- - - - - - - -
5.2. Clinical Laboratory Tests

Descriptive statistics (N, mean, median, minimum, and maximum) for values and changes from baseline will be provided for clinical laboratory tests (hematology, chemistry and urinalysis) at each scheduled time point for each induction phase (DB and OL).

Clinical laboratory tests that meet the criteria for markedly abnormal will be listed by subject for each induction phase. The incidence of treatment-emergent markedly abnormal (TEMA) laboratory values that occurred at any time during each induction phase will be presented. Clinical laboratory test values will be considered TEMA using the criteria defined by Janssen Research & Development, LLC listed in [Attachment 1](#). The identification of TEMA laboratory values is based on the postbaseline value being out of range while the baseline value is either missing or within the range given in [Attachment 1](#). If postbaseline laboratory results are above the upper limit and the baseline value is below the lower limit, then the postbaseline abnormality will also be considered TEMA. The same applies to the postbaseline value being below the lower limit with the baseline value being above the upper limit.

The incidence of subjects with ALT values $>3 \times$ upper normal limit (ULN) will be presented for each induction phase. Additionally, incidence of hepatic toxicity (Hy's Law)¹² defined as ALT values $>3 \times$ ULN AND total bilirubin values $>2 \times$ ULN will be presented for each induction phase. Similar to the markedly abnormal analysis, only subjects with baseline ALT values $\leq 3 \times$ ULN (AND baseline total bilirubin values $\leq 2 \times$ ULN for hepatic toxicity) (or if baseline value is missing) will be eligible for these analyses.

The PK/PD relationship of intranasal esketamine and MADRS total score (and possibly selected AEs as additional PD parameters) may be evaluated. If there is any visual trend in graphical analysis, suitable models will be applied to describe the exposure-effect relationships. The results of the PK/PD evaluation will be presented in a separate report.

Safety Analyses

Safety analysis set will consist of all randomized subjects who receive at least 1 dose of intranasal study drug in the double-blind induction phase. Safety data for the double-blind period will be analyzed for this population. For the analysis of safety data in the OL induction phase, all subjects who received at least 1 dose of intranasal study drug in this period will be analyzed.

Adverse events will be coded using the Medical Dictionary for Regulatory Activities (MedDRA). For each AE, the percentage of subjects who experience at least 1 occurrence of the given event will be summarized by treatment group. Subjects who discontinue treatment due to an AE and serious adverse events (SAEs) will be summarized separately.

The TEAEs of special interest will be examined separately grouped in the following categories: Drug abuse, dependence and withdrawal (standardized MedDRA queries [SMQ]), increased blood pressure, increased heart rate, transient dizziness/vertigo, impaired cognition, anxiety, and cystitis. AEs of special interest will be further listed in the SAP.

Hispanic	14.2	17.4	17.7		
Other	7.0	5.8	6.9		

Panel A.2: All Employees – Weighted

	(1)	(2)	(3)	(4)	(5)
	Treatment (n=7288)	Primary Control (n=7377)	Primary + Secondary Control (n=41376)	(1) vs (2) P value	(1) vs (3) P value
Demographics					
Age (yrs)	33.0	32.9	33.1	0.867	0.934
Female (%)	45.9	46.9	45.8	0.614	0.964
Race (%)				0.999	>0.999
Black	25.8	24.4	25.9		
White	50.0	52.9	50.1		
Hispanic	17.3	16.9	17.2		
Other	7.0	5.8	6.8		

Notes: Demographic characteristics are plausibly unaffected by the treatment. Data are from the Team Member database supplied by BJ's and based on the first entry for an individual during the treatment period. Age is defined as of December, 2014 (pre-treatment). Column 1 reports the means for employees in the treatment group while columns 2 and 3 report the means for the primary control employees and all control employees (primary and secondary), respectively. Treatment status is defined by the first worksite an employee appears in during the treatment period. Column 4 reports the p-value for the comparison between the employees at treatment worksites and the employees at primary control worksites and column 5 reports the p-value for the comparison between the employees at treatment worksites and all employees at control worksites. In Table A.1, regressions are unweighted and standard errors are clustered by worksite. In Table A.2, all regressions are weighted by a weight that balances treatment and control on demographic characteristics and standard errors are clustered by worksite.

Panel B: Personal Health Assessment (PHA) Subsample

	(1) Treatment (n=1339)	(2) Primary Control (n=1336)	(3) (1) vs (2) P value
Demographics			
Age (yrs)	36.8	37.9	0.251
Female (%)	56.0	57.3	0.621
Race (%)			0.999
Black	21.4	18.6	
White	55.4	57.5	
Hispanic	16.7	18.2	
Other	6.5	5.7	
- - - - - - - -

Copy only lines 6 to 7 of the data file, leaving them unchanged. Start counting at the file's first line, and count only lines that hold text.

Safety Analyses

Safety analysis set will consist of all randomized subjects who receive at least 1 dose of intranasal study drug in the double-blind induction phase. Safety data for the double-blind period will be analyzed for this population. For the analysis of safety data in the OL induction phase, all subjects who received at least 1 dose of intranasal study drug in this period will be analyzed.